Our data reinforce the importance of researching and developing smoking cessation interventions that are responsive to the role that financial stress plays in reducing quit attempts and increasing relapse [11]. Actively managing the vicious cycle of financial stress and smoking may be required to reduce the increasing socioeconomic gradient in smoking prevalence in Australia and other high income countries.



The National Drug and Alcohol Research Centre at the University of New South Wales (UNSW), Australia is supported by funding from the Australian Government under the Substance Misuse Prevention and Service Improvements Grants Fund and by infrastructure support from the UNSW, Australia. GlaxoSmithKline provided NRT at a reduced cost for the FISCALS trial. We would like to thank Emma Black, Deborah Bradford, Danya Braunstein, Sundresan Naicker, Joel Tibbetts, Lauren Touyz and Emily Upton for their valuable contributions to the project. We acknowledge the assistance of Quitline services, and Australian Government Department of Human Services Centrelink Customer Service Centres, for assisting with recruitment and staff at the Hunter Valley Research Foundation for their diligence with data collection.


This research is funded by a grant (APP1021862) from the NHMRC. RJC is supported by a Cancer Institute New South Wales Early Career Research Fellowship (APP14/ECF/1–46) and RPM by a NHMRC Principal Research Fellowship (APP1045318). BB is supported by a NHMRC Career Development Fellowship (GNT1063206) and a Faculty of Health and Medicine, University of Newcastle, Gladys M Brawn Career Development Award.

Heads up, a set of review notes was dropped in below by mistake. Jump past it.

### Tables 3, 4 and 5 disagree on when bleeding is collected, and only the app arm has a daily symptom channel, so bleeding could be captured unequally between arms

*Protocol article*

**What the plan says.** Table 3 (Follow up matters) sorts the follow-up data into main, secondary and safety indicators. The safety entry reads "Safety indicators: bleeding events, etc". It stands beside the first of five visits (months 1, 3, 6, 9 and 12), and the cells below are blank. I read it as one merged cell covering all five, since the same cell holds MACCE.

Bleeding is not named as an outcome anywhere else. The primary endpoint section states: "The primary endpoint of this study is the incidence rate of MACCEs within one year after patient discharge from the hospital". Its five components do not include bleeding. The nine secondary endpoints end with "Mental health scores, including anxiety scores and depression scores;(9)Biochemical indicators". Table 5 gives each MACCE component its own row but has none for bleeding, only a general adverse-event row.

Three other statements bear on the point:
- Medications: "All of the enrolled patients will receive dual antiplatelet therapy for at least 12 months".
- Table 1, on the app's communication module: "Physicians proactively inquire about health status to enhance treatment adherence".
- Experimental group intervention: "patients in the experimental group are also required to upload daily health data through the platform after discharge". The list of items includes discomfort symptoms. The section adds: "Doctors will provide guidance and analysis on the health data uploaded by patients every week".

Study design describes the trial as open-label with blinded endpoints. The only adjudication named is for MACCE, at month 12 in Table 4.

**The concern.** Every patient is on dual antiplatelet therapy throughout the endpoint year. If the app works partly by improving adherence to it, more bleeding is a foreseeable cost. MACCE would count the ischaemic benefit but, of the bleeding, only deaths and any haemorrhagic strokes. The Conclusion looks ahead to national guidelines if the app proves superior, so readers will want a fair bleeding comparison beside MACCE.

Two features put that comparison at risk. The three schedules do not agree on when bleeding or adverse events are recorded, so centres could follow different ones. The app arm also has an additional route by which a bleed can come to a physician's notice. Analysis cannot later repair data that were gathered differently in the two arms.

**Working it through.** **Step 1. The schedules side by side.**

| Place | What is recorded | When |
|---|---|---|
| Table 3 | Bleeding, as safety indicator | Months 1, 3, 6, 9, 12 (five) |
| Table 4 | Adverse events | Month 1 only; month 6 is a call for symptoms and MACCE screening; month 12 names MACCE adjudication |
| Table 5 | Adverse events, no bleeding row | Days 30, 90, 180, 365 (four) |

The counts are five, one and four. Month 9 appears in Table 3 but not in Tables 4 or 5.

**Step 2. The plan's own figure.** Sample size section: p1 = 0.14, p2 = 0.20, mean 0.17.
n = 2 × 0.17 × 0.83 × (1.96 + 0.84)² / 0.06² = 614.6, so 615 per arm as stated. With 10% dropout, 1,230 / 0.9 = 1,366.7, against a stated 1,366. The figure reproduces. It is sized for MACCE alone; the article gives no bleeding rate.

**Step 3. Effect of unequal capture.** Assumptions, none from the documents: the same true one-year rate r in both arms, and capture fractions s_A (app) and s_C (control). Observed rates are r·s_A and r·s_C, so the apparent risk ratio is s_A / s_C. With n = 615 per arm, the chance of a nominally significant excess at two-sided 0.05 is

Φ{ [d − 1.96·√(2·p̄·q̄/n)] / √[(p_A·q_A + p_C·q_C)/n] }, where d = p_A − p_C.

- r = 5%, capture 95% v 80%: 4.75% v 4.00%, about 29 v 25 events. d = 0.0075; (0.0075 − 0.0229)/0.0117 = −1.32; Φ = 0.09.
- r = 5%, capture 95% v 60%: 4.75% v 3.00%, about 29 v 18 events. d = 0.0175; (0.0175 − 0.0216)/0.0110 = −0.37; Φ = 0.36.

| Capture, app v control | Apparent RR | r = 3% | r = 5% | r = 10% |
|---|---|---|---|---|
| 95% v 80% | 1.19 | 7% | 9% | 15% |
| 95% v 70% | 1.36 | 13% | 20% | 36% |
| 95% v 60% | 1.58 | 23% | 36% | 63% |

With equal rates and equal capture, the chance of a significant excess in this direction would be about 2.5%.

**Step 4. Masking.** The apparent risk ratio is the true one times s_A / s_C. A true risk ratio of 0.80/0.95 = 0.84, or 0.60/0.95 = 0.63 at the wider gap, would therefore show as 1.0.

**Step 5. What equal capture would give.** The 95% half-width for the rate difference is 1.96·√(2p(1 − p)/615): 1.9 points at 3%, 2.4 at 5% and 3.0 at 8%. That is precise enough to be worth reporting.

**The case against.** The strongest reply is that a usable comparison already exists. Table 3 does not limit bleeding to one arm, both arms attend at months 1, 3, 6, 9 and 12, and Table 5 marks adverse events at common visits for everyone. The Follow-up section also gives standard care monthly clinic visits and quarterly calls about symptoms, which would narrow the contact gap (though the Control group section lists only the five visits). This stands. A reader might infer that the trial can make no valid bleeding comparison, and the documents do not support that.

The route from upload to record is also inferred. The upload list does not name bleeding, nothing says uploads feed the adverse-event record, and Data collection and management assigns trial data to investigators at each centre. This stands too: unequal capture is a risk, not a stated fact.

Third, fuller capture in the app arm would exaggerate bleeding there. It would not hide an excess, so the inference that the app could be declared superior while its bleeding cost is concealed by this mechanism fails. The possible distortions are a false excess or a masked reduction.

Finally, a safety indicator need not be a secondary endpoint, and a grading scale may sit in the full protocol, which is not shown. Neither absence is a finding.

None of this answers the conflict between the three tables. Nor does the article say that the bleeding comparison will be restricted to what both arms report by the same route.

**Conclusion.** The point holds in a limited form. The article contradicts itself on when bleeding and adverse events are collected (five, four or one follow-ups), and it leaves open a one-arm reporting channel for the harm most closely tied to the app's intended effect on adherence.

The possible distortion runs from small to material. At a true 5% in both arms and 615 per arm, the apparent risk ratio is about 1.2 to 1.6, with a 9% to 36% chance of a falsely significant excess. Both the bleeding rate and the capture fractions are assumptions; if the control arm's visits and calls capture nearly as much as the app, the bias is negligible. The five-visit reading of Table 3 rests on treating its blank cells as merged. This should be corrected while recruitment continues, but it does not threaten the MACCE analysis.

Availability of data and materials

The datasets during and/or analysed during the current study available from the corresponding author on reasonable request.

Authors’ contributions

KAM, RJC, BB, RB, CD, WH, MF, MS and RPM were involved in the conceptualisation and design of the study. PC analysed the data, KAM and PC interpreted data. PC, RJC, VB and JI were involved in data collection. KAM was the major contributor in writing the manuscript. All authors read and approved the final manuscript.

Ethics approval and consent to participate

Ethical approval for this study was obtained from the University of New South Wales Human Research Ethics Committee.

Consent for publication

Not applicable.

Competing interests

The authors declare that they have no competing interests.

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Authors’ Affiliations

School of Psychology, University of NSW, Sydney, NSW, 2052, Australia
National Drug and Alcohol Research Centre, University of NSW, Sydney, NSW, 2052, Australia
School of Medicine & Public Health, University of Newcastle, University Dr, Callaghan, NSW, 2308, Australia
Centre for Behavioural Research in Cancer, Cancer Council Victoria, 615 St Kilda Rd, Melbourne, VIC, 3004, Australia
Centre for Indigenous Health Equity Research, School of Human, Health and Social Sciences, Central Queensland University, Brisbane, Australia
Centre for Clinical Research, University of Queensland, Brisbane, Australia
College of Public Health, University of Nebraska Medical Centre, 42nd and Emile, Omaha, NE 68198, USA